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A tipping point for ACRE signup?

Agriculture.com Staff 02/12/2016 @ 12:10pm

Farmers sat elbow-to-elbow typing into computer calculators in a crowded classroom Thursday evening at the Des Moines Area Community College in Ankeny, Iowa.

It was one of the last chances to get advice on a new farm program, ACRE, or Average Crop Revenue Election, before the August 14 deadline to enroll for 2009 crops.

"If I'd had this workshop a month ago, it would have been cancelled," Iowa State University farm management specialist Steve Johnson said as some in the room printed out the results of using the calculators to estimate possible ACRE payments on their farms.

In fact, two of Johnson's workshops were cancelled early in the week. But with December futures prices for corn closing at $3.25 1/4 a bushel Thursday, the chance of getting an ACRE payment next year seemed more plausible. The session was sold out.

A bonus for those who gave up a dry, cool summer evening to crunch numbers indoors was the presence of William Edwards, the Iowa State University ag economist who designed the calculator.

Neither Johnson nor Edwards said you should sign up. ACRE is similar to revenue-based crop insurance. It will pay you next year on 2009 crops if both your state and your own farm have lower revenue than a benchmark based on five-year Olympic averages of yields and average prices for 2007 and 2008. The bottom line: You're not going to know whether it will pay anything before August 14. And there's a cost, about $4 to $5 an acre in lost direct payments for a typical Iowa corn and soybean farm. So it would be irresponsible to guarantee that ACRE is a good deal.

Nevertheless, Edwards and Johnson were dropping heavy hints.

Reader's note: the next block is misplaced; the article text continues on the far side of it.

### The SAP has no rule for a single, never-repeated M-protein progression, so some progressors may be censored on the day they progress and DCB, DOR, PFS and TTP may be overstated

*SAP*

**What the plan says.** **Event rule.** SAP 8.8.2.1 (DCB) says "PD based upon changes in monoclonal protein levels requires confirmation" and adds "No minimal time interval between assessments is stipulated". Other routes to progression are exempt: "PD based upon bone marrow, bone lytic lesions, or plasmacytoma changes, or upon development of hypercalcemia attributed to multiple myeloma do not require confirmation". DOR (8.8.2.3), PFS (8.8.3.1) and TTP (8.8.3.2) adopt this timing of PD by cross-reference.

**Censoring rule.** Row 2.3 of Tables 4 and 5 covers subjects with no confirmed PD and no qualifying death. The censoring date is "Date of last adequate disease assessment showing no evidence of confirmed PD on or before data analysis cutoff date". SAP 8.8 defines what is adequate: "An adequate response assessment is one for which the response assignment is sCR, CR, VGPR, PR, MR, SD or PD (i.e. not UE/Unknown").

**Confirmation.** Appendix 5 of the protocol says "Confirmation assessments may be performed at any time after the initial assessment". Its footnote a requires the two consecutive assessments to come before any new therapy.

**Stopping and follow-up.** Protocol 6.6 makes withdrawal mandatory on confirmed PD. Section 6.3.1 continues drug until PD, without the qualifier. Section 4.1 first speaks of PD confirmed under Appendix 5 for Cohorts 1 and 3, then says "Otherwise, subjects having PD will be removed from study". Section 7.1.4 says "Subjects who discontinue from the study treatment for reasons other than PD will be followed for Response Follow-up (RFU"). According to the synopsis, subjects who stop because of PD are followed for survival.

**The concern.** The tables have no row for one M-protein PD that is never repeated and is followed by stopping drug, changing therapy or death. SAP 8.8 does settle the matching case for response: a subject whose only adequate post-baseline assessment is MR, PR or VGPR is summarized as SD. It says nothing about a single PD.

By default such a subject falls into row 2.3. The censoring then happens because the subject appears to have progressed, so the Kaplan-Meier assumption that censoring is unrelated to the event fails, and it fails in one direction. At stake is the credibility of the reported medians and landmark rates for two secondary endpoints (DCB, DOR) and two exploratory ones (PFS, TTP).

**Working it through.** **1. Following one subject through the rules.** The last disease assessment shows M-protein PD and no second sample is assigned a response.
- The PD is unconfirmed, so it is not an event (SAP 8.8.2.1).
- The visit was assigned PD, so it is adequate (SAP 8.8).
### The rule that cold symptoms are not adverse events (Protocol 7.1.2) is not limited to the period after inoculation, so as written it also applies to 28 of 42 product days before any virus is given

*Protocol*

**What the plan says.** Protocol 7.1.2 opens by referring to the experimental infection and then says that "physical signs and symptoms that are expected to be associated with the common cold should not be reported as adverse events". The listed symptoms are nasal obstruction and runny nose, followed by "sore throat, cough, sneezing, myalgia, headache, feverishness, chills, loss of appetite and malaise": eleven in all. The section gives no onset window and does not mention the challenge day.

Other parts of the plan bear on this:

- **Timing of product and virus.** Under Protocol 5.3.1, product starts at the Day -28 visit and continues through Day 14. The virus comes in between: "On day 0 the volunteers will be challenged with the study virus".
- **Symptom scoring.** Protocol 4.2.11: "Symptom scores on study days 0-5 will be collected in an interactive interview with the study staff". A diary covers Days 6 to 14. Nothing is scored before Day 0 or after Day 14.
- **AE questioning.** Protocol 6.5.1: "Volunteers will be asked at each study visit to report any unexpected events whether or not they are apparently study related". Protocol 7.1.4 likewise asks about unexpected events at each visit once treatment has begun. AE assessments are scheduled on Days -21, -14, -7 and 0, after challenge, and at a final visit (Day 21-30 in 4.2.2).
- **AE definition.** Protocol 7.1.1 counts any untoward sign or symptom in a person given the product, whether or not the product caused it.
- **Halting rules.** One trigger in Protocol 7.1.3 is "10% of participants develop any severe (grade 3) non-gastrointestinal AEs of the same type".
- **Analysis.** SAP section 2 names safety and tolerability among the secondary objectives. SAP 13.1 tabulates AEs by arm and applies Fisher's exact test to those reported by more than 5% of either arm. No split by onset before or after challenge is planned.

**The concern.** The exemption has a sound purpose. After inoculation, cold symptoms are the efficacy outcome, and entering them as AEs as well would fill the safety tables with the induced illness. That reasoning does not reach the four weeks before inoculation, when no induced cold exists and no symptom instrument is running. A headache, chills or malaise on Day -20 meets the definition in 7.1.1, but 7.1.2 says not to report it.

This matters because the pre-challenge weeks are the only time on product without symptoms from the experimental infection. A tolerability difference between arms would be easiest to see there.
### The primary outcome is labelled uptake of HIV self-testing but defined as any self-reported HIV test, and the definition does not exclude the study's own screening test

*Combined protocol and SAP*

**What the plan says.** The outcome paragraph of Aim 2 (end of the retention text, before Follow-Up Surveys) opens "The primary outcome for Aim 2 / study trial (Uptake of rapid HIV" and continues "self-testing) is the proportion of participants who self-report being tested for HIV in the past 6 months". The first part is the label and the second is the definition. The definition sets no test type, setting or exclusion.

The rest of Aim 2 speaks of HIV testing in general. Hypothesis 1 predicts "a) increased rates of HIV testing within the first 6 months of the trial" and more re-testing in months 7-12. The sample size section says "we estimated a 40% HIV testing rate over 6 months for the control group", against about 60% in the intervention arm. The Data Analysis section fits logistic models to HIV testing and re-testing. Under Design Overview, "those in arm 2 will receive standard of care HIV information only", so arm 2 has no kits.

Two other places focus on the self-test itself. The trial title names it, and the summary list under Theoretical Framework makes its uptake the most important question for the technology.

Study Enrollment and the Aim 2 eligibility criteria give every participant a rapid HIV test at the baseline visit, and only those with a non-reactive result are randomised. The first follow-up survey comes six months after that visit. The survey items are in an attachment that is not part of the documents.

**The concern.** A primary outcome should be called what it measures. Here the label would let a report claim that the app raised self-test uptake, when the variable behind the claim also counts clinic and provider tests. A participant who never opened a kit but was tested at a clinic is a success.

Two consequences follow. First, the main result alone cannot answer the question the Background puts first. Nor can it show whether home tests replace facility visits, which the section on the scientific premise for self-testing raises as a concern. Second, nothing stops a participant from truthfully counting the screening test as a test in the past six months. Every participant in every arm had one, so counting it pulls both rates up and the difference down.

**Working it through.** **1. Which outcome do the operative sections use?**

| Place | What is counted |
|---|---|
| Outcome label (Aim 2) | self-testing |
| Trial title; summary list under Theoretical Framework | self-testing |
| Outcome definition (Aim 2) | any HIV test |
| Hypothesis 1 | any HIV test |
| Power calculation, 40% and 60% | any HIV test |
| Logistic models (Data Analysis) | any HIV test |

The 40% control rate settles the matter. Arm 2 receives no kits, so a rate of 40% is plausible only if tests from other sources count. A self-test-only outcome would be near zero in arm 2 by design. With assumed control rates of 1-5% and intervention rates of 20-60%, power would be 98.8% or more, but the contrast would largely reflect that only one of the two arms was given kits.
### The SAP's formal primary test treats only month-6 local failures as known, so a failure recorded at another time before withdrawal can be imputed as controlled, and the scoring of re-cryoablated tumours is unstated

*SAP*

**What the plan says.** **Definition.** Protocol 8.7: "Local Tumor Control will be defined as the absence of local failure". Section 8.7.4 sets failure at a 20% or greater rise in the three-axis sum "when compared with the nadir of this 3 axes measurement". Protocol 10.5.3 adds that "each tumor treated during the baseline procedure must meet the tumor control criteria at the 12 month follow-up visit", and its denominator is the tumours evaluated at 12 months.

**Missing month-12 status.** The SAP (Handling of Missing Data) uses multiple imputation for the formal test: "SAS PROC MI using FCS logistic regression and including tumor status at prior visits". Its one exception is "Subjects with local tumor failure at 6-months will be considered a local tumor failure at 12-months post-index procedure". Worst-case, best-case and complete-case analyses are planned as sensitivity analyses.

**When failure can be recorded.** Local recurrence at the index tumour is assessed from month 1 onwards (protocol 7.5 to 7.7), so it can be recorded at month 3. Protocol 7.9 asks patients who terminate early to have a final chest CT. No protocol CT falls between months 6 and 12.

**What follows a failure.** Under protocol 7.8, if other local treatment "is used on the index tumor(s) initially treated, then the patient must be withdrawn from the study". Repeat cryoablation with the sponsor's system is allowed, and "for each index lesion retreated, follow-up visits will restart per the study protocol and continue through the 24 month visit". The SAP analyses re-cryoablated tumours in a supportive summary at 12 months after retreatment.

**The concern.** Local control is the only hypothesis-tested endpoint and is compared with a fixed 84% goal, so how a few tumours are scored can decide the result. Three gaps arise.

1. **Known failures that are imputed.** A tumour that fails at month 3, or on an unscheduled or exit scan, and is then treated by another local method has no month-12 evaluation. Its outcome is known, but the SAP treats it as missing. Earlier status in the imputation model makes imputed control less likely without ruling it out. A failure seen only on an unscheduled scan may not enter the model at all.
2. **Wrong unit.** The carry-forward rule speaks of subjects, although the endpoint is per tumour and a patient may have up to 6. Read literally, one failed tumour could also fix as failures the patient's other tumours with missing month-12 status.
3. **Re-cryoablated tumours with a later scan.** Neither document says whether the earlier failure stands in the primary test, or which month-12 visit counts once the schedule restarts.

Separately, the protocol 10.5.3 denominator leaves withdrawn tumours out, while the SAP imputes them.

Edwards said he's already been to his Farm Service Agency office to sign up his mother’s three farms, a process that took about 20 minutes.

Farmers sat elbow-to-elbow typing into computer calculators in a crowded classroom Thursday evening at the Des Moines Area Community College in Ankeny, Iowa.

One farmer asked Edwards if he would be better off taking the $5 an acre in direct payments that he keeps if he stays out of ACRE and using it to buy up to a higher level of crop insurance.

I tried sticking with the trendline yields and the steady prices that are kept the same for all four years. I also dropped the 2008 average price a nickel on corn to $4. When I clicked the down arrow, the "price trend % of 2008 prices" dropped from 90% to 85%.

Steve Johnson took a look at Kimberley's calculator results and reminded him that following two years of relatively high prices, ACRE offers much higher levels of protection than the old counter cyclical program payments. Those wouldn't kick in until corn prices fall below $2.35 a bushel.

If you want a more realistic projection of what ACRE could do in Iowa, set the ISU calculator to random prices and yields. Edwards estimates that there are at least 1,000 to the fourth power possibilities in the program. So each time you toggle prices up or down, you'll see a different result. It's a little bit like playing a slot machine. You'll see a bar and line graph summarizing the payments for ACRE and the old program. No two were alike when I tried it.

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